Weight gain, on the other hand, can lead to increased blood pressure, high blood sugar, and abnormal cholesterol or triglyceride levels — which increase the risk of heart disease, stroke, and Type 2 diabetes.
If your loved one is losing or gaining weight without trying and you’re concerned about it, track your loved one’s weight over time.
4. Physical Activity
Exercise and physical activity can help older adults stay healthy and independent for longer. Not only can it improve your loved one’s strength, balance, flexibility, and endurance, making it easier to navigate daily life, but staying active can also reduce their risk of developing health conditions.
If your loved one struggles to stay active, encourage them to talk with their doctor about setting physical activity goals that meet their abilities. And then remind them that it’s OK to start low and go slow. They can increase the amount of physical activity gradually over a period of weeks to months. Keep track not only long walks or workouts but also anytime they do something extra, such as taking the stairs or parking at the far end of the lot at the store.
Tracking their physical activity might help give them a stronger sense of responsibility for their health. By monitoring, and hopefully seeing improvements in their measurements, they may feel even more motivated to stay active.
5. Blood Pressure
Blood pressure typically increases with age, but high blood pressure, also known as hypertension, is often a precursor to serious health issues, including stroke, heart attack, heart failure, and more. High blood pressure is now generally defined as 130 or higher for the first number or 80 or higher for the second number.
If your loved one has hypertension or is at risk of hypertension, checking their blood pressure at home can help you and their doctor make decisions about treatment, such as adjusting dosage, changing medication, or increasing or decreasing activity levels. In addition to tracking their blood pressure, track their daily heart rate as well as systolic and diastolic numbers.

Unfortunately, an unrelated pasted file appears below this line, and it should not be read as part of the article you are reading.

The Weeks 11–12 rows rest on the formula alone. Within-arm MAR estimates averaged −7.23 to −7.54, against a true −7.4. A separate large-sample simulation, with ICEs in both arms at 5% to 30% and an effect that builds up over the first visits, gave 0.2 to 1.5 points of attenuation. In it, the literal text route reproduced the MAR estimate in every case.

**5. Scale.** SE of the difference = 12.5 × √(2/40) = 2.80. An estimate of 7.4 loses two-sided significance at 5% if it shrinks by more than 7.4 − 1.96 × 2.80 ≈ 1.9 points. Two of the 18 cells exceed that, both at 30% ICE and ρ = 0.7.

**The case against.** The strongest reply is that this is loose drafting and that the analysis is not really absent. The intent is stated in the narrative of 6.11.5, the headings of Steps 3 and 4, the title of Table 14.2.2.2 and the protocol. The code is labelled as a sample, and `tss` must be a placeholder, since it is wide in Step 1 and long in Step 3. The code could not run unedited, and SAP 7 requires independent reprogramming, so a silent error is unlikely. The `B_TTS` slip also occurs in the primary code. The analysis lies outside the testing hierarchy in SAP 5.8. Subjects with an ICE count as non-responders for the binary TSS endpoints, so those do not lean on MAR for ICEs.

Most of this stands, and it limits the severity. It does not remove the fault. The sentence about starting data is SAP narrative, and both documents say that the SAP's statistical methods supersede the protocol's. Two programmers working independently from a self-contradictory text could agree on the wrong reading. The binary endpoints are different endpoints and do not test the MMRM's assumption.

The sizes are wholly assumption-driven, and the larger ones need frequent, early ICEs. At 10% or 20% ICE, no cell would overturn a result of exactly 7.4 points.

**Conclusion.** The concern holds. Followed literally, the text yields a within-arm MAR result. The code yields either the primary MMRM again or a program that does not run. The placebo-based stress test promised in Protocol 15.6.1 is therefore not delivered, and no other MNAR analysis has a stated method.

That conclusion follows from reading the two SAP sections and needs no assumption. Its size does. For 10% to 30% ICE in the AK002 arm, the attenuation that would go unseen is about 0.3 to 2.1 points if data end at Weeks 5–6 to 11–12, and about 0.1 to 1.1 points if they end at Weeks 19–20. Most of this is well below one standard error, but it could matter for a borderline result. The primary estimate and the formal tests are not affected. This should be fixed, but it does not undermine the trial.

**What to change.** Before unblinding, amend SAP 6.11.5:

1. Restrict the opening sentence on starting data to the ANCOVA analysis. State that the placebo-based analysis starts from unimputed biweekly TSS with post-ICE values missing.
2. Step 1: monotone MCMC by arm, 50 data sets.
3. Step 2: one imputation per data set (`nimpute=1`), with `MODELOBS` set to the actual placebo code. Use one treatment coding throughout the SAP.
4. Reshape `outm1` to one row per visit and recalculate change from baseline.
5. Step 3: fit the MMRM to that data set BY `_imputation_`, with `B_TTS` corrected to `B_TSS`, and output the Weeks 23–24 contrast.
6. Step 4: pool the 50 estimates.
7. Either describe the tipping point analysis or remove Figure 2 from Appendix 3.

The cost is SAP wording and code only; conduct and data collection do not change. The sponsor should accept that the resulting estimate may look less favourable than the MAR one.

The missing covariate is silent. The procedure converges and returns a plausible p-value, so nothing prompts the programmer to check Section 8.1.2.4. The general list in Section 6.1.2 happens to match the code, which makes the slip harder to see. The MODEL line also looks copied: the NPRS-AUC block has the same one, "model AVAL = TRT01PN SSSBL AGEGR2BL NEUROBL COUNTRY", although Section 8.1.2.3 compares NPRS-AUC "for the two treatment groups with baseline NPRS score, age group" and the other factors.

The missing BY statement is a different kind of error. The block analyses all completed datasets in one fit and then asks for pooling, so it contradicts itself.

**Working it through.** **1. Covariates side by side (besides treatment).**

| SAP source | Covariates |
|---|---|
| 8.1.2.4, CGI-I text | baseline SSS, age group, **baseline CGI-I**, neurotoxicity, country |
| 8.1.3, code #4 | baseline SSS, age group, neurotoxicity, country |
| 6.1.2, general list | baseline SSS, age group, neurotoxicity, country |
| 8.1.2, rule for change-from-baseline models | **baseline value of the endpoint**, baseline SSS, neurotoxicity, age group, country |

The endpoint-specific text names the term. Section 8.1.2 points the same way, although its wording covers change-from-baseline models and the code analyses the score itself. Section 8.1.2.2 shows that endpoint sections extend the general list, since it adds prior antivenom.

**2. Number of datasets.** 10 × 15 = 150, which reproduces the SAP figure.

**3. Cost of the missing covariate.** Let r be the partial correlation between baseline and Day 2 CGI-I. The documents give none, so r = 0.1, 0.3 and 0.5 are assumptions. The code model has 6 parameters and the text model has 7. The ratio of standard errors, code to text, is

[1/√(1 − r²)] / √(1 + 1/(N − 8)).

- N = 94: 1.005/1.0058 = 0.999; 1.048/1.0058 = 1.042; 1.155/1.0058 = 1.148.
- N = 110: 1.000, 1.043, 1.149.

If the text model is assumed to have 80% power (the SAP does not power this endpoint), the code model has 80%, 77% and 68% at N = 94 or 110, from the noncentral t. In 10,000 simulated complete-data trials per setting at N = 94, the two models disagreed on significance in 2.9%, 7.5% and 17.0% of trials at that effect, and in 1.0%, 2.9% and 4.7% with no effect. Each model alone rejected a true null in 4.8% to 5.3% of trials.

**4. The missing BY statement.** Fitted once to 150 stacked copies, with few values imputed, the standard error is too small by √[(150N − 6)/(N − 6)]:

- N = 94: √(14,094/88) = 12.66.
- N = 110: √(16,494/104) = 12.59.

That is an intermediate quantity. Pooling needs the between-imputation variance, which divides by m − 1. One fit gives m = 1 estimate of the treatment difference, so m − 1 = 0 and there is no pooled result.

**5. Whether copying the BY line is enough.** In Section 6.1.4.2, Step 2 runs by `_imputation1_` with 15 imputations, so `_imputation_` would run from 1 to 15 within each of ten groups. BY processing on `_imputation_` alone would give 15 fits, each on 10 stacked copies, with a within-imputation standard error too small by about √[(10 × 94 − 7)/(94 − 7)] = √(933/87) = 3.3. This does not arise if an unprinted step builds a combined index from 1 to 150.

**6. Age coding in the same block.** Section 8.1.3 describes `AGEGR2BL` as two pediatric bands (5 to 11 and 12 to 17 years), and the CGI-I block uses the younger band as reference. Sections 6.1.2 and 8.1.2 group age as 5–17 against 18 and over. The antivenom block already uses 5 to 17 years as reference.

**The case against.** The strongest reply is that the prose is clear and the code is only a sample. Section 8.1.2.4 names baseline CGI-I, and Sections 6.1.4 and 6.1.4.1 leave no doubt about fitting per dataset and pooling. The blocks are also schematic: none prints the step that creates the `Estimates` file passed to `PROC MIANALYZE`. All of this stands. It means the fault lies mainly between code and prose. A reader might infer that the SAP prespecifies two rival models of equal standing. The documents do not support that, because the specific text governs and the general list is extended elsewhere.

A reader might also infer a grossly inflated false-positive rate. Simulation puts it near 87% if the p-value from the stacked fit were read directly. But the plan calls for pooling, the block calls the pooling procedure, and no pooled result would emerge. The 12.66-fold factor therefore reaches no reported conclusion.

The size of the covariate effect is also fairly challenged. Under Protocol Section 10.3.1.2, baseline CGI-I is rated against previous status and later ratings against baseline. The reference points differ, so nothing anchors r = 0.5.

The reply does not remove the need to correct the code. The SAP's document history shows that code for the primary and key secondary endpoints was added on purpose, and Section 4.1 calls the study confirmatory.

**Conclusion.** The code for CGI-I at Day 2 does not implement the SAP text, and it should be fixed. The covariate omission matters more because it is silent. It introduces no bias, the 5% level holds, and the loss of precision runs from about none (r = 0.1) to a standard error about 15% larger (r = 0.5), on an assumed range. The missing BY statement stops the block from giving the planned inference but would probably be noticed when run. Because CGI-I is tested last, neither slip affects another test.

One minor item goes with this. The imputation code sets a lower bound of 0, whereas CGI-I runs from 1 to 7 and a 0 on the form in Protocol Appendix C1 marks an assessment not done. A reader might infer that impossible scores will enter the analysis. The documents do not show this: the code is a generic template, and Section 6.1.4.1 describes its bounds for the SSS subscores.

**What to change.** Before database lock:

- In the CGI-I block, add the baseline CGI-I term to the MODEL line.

6. Blood Sugar
If your loved one has diabetes, talk with their health care provider about how often they need to test their blood sugar levels. The doctor will likely want you to record their blood sugar levels, time of day, and the injection site. If they are managing their diabetes without taking insulin, they might not need to check their glucose as often.
Many older adults get much less sleep than they need, and an ongoing lack of sleep or poor-quality sleep increases the risk of health problems. For example, if your loved one is sleepy, they are more likely to fall.
Tracking their sleep habits can help you see what gets in the way of a good night’s sleep and help the doctor know more about what affects your loved one’s sleep. Some important things to track include:
- What time they went to bed
- How long it takes to fall asleep
- What time they got up
- If they woke up during their sleep time, how many times, and for how long
- How much total sleep they got
Getting Started with Tracking
Need help getting started? We created Health Information Trackers for each of the above measurements of health.
Use the Sleep Tracker to find out more about what affects your loved one’s sleep patterns, print off the Blood Sugar Tracker to help you monitor your parent’s blood sugar levels, or fill out the Symptom Tracker so you’re prepared to answer the doctor’s questions about your loved one’s condition, symptoms, or effects any recent medication changes may have had on their overall health.
Of course, not every tracker within the resources we’ve supplied you will apply to your loved one or be relevant at every appointment. Think about each of the possible topics and whether it would be helpful for your doctor to review the health information related to them.
As your parent’s caregiver, it’s important that you’re able to understand, obtain and track, communicate, and process basic health information. By keeping track of your loved one’s basic health information as well as any health and life changes in between appointments, you can make a huge difference in their health and well-being.